After years of speculation, Voltes V Legacy, GMA Network’s live-action TV adaptation of beloved 70s anime Super Electromagnetic Machine Voltes V — better known as Voltes V –– has arrived. The middle chapter in Japan’s classic Robot Romance trilogy (which includes Combattler V and Daimos), the series became a Philippine pop culture legend in 1978 when it was (in)famously banned by the Marcos regime at the height of its popularity with only four episodes left to air. Over four decades later, the series is known as a staple of local anime viewing, having been shown in both English and Filipino on virtually every domestic TV station since 1986.
To drive excitement for their new series, GMA released a film, Voltes V: Legacy – The Cinematic Experience, which condensed the first three weeks’ worth of episodes for screening in local theaters. The result was a box office hit that extended its theatrical run twice, as fans flocked to see the classic anime brought to life. By the time the actual TV series premiered on May 8, excitement was at a fever pitch, trending daily as each new episode was viewed, analyzed, and debated on social media.
8List caught up with Voltes V: Legacy director Mark Reyes to find out how he and his team reimagined the legendary super robot for the 21st century and, through sheer necessity, ended up crafting one of the most ambitious undertakings in Philippine television history.
Building the impossible
“I had the courage of ignorance, and the audacity of youth,” Reyes laughs, when reflecting on [what ended up being] his four-year production process.
Having previously helmed the likes of Encantadia and Beautiful Justice for network GMA, Reyes was no stranger to the rigors of a daily genre series or the requirements of elaborate visual effects, but Voltes V was a property with over four decades of goodwill behind it, not the least of which came from the director himself. Having bonded with his father over the original airings, Reyes was a lifelong fan, and one who couldn’t pass up the chance to bring his passion project to life.
Voltes V, being a star-spanning sci-fi/fantasy space opera, would require production design, costumes, and CGI on an unprecedented scale. Long before any sets were built or actors cast, Reyes was hard at work with Riot Inc. and GMA’s in-house postproduction unit to create the larger-than-life robots, ships, creatures, planets, and environments needed to bring the series to life.
“When I was [already] doing it, and we were having a difficult time, I would turn to my colleagues, and say, ‘Sino ba may kasalanan naghirap tayo nito?!’ They’d all turn to me, and shout, ‘IKAW!’
Okay, moving on…”
Reinventing a classic
Voltes V: Legacy follows the 1977 series’ well-loved narrative of five highly-trained pilots – Steve (Miguel Tanfelix), Big Bert (Matt Lozano), Little Jon (Raphael Landicho), Mark (Radson Flores), and Jamie (Ysabel Ortega) – coming together to protect the Earth from the invading Boazanian Empire, led by the ambitious Prince Zardoz (Martin Del Rosario), along with scientist Zuhl (Epy Quizon), General Draco (Carlo Gonzales), and aide Zandra (Liezel Lopez). Equipped with specialized assault vehicles that combine to form a super electromagnetic robot known as Voltes V, the team serves as Earth’s last line of defense against the alien threat.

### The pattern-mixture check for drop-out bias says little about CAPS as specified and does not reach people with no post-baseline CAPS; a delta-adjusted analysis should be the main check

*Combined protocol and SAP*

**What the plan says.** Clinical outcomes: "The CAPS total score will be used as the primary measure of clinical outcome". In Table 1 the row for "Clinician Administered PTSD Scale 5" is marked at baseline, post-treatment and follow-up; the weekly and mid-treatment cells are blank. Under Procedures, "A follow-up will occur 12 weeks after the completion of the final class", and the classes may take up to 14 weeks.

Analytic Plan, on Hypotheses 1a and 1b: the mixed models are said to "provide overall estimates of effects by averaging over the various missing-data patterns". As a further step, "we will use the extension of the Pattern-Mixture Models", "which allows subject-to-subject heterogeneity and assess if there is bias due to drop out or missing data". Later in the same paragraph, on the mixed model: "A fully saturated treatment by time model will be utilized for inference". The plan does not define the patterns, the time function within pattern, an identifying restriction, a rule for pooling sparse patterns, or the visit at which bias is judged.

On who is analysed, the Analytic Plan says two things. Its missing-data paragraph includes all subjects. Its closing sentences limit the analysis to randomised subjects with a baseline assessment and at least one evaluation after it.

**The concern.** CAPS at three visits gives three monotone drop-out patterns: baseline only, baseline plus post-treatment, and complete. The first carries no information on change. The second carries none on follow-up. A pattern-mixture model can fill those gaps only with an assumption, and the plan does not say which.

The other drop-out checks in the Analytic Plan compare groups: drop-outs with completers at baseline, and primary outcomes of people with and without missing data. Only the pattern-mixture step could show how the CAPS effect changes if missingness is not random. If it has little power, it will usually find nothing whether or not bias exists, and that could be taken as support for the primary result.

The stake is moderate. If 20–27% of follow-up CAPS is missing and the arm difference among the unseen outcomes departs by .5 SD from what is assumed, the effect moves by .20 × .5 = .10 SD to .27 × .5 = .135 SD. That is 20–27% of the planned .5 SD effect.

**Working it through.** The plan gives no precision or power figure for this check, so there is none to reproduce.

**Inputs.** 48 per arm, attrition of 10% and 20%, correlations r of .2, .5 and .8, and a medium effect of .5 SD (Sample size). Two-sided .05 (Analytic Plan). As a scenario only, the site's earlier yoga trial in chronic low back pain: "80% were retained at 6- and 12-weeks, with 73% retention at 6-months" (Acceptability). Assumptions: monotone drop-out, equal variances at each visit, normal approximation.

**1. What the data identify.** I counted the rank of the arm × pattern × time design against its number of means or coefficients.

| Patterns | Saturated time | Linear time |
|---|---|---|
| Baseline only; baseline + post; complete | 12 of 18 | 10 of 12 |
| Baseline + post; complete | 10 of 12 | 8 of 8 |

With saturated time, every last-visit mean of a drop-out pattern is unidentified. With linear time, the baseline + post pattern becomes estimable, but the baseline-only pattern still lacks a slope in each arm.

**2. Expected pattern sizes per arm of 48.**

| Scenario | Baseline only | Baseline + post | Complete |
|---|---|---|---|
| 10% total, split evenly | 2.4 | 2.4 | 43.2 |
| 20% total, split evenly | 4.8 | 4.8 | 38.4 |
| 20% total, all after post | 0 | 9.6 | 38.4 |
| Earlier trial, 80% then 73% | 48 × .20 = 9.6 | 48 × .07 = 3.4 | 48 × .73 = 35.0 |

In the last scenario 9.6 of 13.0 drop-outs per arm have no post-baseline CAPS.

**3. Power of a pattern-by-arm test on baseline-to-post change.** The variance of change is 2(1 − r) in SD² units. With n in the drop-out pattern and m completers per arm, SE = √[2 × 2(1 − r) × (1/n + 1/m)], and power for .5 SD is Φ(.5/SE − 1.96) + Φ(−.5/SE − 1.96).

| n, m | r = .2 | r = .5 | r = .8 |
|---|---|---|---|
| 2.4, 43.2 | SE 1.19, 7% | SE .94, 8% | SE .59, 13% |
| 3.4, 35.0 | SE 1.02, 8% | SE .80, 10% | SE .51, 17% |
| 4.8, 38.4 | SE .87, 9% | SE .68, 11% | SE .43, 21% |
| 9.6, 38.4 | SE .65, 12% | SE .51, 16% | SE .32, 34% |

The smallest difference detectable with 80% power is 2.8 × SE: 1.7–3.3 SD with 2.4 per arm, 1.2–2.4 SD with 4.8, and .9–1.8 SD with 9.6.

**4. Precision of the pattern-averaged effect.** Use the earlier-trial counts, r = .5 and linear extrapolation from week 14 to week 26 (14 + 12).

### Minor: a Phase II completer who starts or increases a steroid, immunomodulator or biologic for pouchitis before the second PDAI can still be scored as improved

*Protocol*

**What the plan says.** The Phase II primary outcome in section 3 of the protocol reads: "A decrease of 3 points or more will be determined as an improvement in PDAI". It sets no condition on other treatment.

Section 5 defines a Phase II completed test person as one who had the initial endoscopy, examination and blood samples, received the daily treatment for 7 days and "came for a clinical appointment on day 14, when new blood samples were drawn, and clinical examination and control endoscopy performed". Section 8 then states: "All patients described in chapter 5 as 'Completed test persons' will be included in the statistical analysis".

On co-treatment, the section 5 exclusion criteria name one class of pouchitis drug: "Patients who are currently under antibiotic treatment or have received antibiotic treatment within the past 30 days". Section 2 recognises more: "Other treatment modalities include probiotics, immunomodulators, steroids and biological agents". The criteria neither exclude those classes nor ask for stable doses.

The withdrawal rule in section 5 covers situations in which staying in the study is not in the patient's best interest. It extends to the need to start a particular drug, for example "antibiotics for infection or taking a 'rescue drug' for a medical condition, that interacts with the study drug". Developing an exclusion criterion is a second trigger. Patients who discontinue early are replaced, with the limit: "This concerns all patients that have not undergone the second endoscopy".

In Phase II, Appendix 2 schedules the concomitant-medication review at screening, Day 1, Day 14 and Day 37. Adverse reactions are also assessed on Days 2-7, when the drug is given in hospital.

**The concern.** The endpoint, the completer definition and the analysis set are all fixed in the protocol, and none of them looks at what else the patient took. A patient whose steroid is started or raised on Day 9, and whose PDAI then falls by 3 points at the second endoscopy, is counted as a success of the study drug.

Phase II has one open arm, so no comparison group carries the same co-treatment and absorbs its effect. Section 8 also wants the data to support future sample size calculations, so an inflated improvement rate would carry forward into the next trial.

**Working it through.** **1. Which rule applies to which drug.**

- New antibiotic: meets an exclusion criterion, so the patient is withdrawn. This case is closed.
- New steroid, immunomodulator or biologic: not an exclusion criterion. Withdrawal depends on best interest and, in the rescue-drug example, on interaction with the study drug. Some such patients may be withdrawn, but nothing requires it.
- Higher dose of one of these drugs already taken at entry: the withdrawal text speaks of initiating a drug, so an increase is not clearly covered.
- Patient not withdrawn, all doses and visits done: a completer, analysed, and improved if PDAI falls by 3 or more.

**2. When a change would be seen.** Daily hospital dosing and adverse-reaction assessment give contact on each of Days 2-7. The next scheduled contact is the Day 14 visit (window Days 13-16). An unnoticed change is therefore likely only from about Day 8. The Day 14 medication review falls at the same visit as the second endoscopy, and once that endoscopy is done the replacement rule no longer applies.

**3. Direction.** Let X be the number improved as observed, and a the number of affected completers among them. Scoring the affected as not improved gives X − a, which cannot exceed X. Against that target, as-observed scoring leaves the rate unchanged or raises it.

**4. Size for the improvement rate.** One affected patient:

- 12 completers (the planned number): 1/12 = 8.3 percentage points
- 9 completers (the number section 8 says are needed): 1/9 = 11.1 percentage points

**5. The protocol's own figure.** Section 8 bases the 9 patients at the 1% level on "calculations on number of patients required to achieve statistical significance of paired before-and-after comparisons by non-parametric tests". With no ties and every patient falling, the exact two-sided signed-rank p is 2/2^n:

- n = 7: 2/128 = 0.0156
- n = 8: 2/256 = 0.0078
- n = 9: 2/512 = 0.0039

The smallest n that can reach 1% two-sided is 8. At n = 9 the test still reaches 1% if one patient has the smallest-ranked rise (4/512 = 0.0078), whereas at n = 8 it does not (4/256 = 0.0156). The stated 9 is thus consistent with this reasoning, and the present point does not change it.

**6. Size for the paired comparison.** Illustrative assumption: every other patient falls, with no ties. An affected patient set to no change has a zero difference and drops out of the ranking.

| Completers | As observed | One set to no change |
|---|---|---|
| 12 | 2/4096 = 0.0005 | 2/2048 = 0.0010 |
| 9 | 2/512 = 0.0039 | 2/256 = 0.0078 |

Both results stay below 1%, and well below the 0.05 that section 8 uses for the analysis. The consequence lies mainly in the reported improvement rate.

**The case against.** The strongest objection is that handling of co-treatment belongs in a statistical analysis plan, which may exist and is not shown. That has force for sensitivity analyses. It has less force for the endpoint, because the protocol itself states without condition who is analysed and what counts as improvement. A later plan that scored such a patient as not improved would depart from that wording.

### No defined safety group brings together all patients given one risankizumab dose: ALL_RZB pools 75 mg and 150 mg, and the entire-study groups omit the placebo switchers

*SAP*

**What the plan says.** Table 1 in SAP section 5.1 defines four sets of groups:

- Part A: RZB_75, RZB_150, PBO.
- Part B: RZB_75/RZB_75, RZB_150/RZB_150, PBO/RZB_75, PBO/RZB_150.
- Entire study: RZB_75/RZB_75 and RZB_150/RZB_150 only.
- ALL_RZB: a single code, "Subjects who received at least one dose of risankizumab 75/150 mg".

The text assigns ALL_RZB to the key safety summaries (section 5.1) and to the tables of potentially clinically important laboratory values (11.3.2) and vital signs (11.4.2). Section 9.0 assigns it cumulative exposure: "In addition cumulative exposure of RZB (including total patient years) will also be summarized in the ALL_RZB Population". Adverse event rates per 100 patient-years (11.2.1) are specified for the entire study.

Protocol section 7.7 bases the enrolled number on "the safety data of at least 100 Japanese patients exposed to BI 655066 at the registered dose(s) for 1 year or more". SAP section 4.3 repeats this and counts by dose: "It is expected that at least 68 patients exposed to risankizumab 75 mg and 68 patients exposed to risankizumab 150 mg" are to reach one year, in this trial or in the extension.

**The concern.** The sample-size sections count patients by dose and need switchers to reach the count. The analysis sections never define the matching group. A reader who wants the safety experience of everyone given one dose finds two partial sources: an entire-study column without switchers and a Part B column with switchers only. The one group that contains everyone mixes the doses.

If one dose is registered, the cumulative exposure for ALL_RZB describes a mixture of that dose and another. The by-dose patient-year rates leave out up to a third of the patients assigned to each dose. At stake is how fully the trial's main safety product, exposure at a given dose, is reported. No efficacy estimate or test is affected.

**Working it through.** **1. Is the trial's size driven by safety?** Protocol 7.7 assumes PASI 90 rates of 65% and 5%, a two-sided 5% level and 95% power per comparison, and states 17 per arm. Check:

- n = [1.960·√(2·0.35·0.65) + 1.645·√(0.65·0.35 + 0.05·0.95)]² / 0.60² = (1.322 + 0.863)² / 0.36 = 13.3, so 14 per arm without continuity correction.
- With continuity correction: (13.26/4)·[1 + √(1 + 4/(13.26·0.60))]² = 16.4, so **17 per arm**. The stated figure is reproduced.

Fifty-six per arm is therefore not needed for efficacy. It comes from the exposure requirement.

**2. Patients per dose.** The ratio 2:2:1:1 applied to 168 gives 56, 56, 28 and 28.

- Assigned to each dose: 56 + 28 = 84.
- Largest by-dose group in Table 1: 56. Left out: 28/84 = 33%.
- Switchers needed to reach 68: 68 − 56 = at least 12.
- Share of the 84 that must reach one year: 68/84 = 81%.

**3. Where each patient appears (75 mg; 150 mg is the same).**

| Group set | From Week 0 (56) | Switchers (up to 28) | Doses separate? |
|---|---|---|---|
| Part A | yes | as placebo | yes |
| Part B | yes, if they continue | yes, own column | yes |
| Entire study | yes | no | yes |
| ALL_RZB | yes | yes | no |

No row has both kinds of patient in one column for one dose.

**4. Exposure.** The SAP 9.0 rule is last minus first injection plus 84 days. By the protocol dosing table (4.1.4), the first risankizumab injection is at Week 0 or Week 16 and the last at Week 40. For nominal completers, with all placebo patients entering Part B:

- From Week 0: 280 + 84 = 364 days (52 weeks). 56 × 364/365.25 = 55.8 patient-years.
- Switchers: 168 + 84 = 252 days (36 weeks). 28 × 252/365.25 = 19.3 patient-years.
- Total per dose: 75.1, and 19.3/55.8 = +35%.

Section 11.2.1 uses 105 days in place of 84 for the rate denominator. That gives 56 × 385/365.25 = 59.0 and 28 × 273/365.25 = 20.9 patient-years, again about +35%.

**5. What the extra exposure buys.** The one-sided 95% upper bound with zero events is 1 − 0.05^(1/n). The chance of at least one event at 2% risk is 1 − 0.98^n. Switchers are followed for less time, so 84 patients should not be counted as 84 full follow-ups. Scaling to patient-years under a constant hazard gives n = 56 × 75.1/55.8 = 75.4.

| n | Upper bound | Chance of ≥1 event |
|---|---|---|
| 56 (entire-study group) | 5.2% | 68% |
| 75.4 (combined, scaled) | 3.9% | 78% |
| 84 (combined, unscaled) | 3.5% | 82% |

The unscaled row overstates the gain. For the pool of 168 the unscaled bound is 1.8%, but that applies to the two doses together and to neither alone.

While the main storyline is the same, the creative team had to be judicious in what they did or didn’t include. Whether it was a question of logistics, as with the storyline about Mark’s horse (“It’s very kind of difficult to direct a horse,” notes Reyes.) or one of art imitating life (“We chose not to pursue the virus storyline”), respect for the original show was always top of mind.
As per Reyes, “There’s so many touchstones along the way, but I really wanted to pay homage to the animation. I guess the biggest challenge was, how to make it realistic and believable and acceptable because we’re dealing with a cartoon, right?”
Expanding the universe
Having 80 episodes to spread the story across (versus the anime’s 40), worked in the show’s favor, affording the writers a chance to expand on characters and situations introduced in the original anime (such as life under Boazania’s oppressive class system, and several episodes on the Voltes team’s training) while also introducing new elements. As with any adaptation, the changes were ultimately necessary, as, “We knew that the people who’ve watched Voltes V will accept the premise for what it is because it’s what they know. But the new audience, will they accept this, you know, this very ‘Power Rangers’-type of colorful costumes, when you compare it to the very dark Pacific Rim? So we tried to give a backstory to make it clear why these things are happening.”
By far, the most “controversial” addition is the love triangle between Steve, Jamie, and Mark. While certain audience segments were quick to condemn the changes, Reyes is confident that viewers will be satisfied once they see how the storylines play out in context. After all, “It was accepted by (Toei) Japan, and people online were already complaining, but they’re not my only audience — my audience is children and teenagers, I have to cater to all of you. So give it a chance!”
Super robot action!
Human melodrama and romantic subplots notwithstanding, the one area that’s seen near-universal praise — and rightfully so — is Riot Inc.’s CGI presentation of the titular super robot and his gargantuan opponents. They are the main attraction here, and they’ve never looked better, each having been redesigned to reflect modern genre aesthetics while retaining elements of their classic silhouettes and color schemes. Drawing clear inspiration from Pacific Rim, the recent Godzilla films, and a hint of Japanese tokustasu, Legacy’s skyscraper-smashing showdowns are the stuff of fanboy dreams.